The Tor anonymity network cannot provide internet users shelter from government hackers and cyber criminals, a top Microsoft security expert has revealed.
“There is no such thing as really being anonymous on the internet. If [hackers and government agencies] want you, they will get you,” Andy Malone, of Microsoft Enterprise Security and founder of the Cyber Crime Security Forum, said at the Microsoft TechEd North America 2014.
While The Onion Router (Tor) remains more resilient than alternatives such as virtual private networks, cyber criminals are able to exploit weaknesses in the system.
“At the moment the Tor network’s security has never been broken, but there are flaws around it that can be exploited,” Malone said.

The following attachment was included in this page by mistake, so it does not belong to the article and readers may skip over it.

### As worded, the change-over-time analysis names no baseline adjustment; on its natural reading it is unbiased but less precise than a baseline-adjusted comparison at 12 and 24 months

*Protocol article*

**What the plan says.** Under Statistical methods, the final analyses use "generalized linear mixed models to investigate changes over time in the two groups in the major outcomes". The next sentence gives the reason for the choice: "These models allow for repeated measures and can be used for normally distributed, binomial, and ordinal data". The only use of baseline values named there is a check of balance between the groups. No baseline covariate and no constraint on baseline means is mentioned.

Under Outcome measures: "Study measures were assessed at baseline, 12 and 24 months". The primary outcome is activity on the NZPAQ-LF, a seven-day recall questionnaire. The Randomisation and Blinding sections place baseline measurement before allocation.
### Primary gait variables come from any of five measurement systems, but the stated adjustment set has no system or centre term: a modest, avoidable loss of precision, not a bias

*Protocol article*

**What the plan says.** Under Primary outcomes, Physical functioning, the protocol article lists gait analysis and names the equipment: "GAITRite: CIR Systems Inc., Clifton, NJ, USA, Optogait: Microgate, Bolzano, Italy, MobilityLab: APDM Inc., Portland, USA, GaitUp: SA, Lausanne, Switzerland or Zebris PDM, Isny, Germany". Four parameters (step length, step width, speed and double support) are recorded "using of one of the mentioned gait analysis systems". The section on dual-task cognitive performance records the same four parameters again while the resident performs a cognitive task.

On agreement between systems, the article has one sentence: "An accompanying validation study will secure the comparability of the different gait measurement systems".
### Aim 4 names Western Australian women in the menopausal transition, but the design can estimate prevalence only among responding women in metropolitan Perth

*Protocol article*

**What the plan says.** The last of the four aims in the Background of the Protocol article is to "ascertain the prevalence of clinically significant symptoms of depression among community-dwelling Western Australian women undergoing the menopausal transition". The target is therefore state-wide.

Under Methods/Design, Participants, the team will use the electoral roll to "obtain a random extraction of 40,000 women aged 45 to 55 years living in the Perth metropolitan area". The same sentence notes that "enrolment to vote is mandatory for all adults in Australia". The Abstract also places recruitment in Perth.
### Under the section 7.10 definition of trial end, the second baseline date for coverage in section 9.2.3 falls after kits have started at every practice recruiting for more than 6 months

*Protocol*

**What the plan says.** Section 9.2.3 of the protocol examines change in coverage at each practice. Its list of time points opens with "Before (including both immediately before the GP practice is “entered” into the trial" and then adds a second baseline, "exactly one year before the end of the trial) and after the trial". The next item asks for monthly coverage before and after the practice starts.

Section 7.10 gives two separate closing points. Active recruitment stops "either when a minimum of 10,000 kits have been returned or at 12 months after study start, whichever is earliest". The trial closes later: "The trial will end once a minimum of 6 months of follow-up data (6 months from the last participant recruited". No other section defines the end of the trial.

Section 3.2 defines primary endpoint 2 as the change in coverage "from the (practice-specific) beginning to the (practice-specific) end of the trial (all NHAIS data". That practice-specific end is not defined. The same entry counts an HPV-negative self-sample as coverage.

One such example is the fact that Tor still uses third-party add-ons, allowing snoops to track, monitor and steal data from its users.
“Tor leaks do occur through third-party apps and add-ons, like Flash. If I was doing forensics on you and thought you were on Tor I wouldn’t attack the network I’d attack the weak areas around it.
Malone says that both the National Security Agency and its UK counterpart, GCHQ, are monitoring “hundreds of Tor relays” and are constantly trying to find ways to break down the secure network. By its very nature, Tor cannot and does not protect against monitoring of traffic on the edges of the Tor network, where traffic comes in and goes out. While it can protect against the process of intercepting and examining messages – traffic analysis – it cannot prevent traffic confirmation.
A zero-day (or zero-hour or day zero) attack or threat is an attack that exploits a previously unknown vulnerability in a computer application.